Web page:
I thought I understood what they all meant –
    all this talk of
    joy and sorrow,
    light and shade,
    highs and lows,
    Just words inside my head.

    Three hundred and sixty five days gone by,
    My heart has learned the lesson through its pain.
    My head now comprehends
    And there are scars
    But how the love of life remains.

    Three hundred and sixty five days
    I have lived
    With your death.
    Now I’m learning to live
    With your life
    Inside of mine.

    Author Unknown
    June 18, 1977

    Comment by Philip Winter — May 4, 2011 @ 6:39 am | Reply

  6. Hospice of Schenectady


    You asked, “How are you doing?”
    As I told you, tears came to my eyes, you immediately began to talk again, your eyes looked away from me, your speech picked up, and all the attention you had given me went away.

    How am I doing? I do better when people will listen to my response, even though I may shed a tear or two, for I so want their attention: but to be ignored because I have in me pain which is indescribable to anyone who has not been there, I hurt and feel angry. So when you look away, I am again alone with it.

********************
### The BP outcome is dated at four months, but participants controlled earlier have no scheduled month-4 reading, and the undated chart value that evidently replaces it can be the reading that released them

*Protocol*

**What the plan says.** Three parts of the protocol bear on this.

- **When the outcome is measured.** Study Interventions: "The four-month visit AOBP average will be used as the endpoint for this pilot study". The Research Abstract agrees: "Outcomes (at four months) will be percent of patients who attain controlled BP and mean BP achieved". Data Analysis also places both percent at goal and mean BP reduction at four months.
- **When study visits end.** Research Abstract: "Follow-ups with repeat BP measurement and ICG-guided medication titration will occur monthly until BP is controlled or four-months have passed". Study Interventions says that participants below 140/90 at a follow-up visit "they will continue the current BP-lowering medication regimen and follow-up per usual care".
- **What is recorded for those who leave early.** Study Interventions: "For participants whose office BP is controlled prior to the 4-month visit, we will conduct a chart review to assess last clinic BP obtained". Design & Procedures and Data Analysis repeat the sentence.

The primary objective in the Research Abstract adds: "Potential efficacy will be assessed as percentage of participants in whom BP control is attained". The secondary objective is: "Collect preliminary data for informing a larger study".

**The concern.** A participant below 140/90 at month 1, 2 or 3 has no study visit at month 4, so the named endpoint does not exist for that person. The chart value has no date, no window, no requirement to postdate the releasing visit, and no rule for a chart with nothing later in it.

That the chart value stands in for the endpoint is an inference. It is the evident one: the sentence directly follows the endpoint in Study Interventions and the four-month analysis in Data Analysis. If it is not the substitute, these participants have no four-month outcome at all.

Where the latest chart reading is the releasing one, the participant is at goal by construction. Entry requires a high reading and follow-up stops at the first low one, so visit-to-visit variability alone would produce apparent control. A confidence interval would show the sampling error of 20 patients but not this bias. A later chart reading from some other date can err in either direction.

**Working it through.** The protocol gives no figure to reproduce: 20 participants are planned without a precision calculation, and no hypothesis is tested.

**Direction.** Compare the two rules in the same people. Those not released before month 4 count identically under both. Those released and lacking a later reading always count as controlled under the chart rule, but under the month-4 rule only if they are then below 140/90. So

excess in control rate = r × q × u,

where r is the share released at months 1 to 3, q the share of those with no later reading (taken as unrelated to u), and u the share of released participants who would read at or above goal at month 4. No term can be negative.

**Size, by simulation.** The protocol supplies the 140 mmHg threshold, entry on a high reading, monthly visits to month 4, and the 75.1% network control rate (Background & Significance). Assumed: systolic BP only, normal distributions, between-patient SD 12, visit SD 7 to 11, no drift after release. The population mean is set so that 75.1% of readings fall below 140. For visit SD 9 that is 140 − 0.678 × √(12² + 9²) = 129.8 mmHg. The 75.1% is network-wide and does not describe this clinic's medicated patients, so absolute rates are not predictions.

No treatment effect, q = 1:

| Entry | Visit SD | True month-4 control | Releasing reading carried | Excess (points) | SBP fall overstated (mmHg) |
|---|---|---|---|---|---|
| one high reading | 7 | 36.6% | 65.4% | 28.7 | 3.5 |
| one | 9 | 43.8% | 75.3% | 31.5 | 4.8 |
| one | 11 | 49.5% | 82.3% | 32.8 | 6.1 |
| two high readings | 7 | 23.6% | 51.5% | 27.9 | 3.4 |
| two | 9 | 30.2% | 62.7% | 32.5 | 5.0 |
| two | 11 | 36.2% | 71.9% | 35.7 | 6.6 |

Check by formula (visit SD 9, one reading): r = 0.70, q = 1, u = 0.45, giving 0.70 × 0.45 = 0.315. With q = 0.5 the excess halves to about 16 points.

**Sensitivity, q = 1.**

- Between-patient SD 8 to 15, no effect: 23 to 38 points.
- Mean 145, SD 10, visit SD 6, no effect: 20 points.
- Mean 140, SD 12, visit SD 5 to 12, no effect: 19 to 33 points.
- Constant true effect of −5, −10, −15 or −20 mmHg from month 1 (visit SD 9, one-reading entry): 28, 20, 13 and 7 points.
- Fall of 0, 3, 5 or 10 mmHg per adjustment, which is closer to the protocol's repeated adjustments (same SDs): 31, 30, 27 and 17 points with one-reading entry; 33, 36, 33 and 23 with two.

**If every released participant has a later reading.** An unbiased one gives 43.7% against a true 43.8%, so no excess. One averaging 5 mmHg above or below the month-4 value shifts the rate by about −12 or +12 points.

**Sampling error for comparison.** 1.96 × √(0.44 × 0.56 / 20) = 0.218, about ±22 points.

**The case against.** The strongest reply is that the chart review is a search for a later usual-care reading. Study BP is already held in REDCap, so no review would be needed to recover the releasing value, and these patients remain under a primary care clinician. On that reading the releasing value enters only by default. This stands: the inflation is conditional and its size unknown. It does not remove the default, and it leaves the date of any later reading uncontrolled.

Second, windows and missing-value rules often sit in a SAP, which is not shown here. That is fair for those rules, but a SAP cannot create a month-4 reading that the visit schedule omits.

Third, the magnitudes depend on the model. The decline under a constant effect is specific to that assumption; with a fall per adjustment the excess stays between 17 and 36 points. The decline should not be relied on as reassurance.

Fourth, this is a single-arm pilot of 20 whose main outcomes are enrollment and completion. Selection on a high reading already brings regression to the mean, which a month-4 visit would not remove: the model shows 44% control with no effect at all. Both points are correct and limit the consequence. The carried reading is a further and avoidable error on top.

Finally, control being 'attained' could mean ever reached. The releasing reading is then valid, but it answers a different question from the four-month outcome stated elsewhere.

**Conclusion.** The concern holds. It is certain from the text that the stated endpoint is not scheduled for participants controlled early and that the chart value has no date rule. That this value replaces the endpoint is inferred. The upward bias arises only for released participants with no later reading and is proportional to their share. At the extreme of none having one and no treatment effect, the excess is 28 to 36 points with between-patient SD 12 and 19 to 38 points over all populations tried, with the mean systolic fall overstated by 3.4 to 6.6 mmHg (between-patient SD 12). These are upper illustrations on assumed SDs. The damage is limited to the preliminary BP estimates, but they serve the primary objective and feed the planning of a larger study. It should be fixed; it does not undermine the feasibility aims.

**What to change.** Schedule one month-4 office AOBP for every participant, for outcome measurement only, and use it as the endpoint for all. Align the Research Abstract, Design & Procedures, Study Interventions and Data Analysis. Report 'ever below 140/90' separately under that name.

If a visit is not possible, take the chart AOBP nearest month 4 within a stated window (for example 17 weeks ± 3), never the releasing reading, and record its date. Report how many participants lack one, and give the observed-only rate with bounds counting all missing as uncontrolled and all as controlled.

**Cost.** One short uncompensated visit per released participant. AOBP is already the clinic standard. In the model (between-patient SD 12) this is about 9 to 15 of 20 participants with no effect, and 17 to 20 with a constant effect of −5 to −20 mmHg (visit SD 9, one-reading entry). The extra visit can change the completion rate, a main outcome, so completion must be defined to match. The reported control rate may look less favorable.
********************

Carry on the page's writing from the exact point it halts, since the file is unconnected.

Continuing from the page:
Really, tears are not a bad sign, you know! They’re Nature’s way of helping me to heal. They relieve some of the stress of sadness. I know you fear that asking how I’m doing brought this sadness to me. No, you’re wrong, the memory of my wife’s death will always be with me, only a thought away. It’s just that my tears make my pain more visible to you, but you did not give me this pain, it’s just there.

    When I cry, could it be that you feel helpless? You’re not, you know. When I feel your permission to allow my tears to flow, you’ve helped me more than you can know.